The anxiety around college admission may peak during senior year, but for many families it begins much earlier.
If you start planning for college early, there’s no need to panic. Uncertainty increases anxiety, and knowing what to expect will help parents and students feel more in control.
Students can create a four-year high school plan when they start ninth grade.
Get the course guide for your school and map out what you will take each year. If you have some colleges in mind, you can check their admission requirements.
While colleges may officially only require two years of foreign language and three years of math, if you plan to apply to selective schools you will be a more competitive applicant with four years in every academic subject.
For most selective schools, you should take calculus and physics, and the more advanced placement courses the better, as long as you are doing well in those courses and are not so stressed that you have no time for fun.
Students who like the idea of a challenging, integrated program that includes writing an extended research essay can plan on completing the International Baccalaureate Diploma if it is offered at their school.
This four-year plan is subject to change, as some of the course selections will depend on your academic performance each year. Some schools require students to earn an A or B in a class in order to move up to an honors or APlevel class.
If you did not establish good study habits in middle school, this is the time to develop them. Low grades during ninth grade can pull down a grade- point average, so it’s important to get off to a good start.
Freshman year is also the perfect time to start exploring extracurricular interests.
Students can try a number of activities in and out of school. If you are interested in something and your school doesn’t have a club, consider starting one.
Since colleges do like to see long-term commitment, you need to find activities you really enjoy so that you will want to stay involved for all four years.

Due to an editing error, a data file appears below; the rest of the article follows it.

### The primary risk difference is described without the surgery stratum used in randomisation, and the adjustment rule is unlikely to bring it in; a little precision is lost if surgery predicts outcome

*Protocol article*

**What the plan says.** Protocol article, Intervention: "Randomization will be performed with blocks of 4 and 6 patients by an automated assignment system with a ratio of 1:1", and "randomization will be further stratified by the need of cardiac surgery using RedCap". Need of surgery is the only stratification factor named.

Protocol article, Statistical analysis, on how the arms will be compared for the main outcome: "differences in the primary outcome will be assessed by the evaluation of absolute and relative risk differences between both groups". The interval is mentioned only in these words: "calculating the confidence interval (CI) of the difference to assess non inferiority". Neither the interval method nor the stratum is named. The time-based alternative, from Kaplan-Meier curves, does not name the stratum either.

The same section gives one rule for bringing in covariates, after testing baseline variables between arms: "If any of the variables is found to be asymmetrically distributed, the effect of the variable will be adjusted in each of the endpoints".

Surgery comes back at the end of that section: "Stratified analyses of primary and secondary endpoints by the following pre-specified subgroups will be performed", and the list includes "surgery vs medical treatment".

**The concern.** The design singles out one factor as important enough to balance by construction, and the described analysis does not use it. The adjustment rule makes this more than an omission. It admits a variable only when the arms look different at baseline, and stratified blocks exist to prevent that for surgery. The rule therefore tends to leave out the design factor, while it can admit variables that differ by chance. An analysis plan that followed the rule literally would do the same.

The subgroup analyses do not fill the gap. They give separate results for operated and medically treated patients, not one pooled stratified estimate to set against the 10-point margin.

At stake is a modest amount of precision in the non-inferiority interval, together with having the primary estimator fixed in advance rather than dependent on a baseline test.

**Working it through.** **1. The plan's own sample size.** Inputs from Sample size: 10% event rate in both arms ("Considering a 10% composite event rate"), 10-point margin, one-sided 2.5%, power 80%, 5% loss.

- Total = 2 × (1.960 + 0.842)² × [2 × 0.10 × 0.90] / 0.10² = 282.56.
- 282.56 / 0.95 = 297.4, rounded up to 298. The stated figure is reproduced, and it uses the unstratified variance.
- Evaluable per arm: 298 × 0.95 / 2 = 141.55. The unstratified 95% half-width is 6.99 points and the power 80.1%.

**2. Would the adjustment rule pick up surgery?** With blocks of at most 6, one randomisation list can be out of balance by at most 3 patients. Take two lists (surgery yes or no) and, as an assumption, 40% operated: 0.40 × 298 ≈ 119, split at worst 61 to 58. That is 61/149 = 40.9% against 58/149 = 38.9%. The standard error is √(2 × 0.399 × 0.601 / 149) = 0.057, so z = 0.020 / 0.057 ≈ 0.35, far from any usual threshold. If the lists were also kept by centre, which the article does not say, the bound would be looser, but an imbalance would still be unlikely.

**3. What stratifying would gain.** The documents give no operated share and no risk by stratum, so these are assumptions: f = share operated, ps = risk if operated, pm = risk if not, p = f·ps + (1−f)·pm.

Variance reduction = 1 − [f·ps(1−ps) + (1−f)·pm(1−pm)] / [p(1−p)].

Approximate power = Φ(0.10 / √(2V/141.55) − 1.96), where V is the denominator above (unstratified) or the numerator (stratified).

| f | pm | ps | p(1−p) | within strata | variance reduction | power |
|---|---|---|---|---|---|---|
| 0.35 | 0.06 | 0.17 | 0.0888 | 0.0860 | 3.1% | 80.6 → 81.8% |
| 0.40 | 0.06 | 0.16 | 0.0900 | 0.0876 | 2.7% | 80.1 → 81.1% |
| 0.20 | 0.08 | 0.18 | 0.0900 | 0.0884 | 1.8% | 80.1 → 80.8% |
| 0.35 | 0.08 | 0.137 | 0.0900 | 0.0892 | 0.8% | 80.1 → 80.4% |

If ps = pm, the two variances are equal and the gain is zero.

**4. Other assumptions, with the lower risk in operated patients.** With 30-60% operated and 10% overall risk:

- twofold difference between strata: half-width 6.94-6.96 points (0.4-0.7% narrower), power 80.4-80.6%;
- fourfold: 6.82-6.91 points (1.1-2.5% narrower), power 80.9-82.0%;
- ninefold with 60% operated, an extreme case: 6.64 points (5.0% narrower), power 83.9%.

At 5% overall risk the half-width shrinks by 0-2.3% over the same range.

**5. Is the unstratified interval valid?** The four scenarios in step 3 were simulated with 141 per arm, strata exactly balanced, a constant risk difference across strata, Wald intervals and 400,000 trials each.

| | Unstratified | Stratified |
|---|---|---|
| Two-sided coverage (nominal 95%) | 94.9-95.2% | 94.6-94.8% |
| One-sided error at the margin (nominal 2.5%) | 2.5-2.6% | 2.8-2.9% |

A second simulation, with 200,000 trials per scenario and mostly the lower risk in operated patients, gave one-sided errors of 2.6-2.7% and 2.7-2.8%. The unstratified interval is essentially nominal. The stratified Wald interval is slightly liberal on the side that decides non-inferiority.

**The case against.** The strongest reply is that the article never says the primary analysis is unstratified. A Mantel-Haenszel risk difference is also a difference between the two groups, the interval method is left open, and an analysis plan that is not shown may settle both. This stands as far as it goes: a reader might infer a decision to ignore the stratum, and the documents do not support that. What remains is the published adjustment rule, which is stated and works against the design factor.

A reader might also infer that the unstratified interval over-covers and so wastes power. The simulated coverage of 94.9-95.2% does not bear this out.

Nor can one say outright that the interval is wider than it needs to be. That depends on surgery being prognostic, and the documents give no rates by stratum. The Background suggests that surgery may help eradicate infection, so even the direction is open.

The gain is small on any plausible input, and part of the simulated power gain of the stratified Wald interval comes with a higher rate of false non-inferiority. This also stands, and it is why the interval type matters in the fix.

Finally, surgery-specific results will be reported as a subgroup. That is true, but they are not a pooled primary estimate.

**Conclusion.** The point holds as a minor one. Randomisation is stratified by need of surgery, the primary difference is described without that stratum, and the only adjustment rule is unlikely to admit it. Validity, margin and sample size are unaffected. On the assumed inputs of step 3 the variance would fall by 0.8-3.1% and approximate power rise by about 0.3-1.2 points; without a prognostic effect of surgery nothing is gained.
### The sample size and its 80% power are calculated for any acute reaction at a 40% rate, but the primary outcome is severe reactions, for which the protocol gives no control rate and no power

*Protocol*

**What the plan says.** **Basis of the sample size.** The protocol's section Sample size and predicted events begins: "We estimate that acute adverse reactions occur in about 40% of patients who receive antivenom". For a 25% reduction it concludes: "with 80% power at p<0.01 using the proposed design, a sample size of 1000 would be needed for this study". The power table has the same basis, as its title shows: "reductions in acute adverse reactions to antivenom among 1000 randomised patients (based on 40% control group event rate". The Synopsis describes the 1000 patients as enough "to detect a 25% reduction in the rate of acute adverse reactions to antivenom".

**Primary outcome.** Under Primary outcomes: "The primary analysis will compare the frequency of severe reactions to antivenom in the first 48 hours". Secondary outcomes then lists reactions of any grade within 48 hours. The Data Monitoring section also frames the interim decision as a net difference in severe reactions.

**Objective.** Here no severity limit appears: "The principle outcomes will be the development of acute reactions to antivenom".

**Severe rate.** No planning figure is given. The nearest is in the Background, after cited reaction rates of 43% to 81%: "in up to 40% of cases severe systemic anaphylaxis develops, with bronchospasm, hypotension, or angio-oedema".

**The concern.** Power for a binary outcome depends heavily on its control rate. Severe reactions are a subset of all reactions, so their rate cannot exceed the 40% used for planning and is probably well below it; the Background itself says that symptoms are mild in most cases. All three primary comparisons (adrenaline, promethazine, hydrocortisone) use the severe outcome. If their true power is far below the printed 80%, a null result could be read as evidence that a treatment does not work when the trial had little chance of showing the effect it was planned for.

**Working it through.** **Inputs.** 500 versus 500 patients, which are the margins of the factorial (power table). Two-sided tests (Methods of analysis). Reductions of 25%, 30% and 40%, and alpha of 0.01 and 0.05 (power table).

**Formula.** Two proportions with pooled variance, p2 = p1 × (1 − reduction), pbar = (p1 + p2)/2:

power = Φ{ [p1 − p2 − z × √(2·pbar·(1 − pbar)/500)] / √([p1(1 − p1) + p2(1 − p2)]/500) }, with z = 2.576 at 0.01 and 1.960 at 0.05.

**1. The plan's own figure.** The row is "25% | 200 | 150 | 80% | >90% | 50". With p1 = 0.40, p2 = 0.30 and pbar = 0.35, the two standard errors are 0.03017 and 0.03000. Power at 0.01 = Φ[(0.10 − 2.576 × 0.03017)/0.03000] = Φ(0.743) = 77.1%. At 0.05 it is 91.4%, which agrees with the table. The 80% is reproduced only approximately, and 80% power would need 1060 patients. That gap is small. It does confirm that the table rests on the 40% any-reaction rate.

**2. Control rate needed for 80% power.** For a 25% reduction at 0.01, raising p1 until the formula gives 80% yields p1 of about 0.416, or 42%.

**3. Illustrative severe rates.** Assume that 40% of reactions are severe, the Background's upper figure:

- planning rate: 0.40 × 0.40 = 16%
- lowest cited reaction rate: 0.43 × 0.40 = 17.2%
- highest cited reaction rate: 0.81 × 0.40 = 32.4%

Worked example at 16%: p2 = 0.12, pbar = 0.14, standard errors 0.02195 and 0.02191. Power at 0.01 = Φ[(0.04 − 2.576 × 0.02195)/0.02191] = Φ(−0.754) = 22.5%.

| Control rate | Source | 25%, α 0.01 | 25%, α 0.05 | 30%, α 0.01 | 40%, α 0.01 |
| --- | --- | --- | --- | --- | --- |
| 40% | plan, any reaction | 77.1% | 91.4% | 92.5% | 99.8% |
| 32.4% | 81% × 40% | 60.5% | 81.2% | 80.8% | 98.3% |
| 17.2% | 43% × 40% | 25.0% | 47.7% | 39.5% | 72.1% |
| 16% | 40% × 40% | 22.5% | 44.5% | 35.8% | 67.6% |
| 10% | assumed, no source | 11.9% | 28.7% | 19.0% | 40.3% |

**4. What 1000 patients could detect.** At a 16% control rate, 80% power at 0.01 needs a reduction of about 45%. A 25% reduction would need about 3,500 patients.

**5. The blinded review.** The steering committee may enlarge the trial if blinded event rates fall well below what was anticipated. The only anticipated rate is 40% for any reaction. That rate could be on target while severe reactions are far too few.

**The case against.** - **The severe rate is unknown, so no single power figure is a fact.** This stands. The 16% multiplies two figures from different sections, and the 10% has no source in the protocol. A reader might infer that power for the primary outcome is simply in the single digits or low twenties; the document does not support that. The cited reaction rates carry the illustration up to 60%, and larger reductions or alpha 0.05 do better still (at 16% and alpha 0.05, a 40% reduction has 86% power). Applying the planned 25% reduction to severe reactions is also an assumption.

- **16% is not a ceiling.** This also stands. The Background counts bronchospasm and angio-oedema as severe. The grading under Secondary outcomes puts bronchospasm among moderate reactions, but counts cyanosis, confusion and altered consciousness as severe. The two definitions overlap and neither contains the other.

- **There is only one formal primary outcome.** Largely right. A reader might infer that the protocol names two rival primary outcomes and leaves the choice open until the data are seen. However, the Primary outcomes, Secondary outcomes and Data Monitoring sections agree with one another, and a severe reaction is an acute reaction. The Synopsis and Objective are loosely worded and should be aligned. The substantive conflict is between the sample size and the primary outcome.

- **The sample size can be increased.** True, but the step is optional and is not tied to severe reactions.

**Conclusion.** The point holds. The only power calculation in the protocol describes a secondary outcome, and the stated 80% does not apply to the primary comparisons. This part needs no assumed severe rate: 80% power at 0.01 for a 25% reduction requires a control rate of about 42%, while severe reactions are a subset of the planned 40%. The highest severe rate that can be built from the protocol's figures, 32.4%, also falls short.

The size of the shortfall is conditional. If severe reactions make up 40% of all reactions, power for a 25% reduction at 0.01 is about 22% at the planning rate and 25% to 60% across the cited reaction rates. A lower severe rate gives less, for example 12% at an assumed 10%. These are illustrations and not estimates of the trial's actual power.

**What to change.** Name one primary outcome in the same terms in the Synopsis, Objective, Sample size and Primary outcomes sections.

Ideally, you will take on more responsibility over the years, but interests can change, and I don’t recommend forcing yourself to stick with something throughout high school if you really don’t like it.
While few students have clear career goals at this point, you can start to identify strengths and interests that may lead to career options.
You may be able to access a career-interest survey through your high school’s Naviance program, a comprehensive college and career planning tool for families.
Many school counselors have huge case loads, which makes it difficult for them to get to know every student, but smart students make an effort to know their counselor.
The counselor can be a great resource throughout high school, and when it’s time to apply to colleges, they will know you well enough to write a more effective and personal recommendation.
Freshman year is not too early to start learning about the financial aid process as well as about scholarships. You will find a wealth of information about both at www.finaid.org.
Most students don’t need to take standardized tests at this point. But if you plan to apply to highly selective colleges and are doing well during freshman year in a subject you won’t take again, it may be worth taking the Subject Test.
For example, students who take biology in ninth grade and don’t plan to take AP biology will be at the peak of their knowledge and can take the Subject Test in biology in June.
Audrey Kahane, M.S., MFA, is a private college admissions counselor in West Hills. She can be reached at (818) 704-7545 or www.audreykahane.com.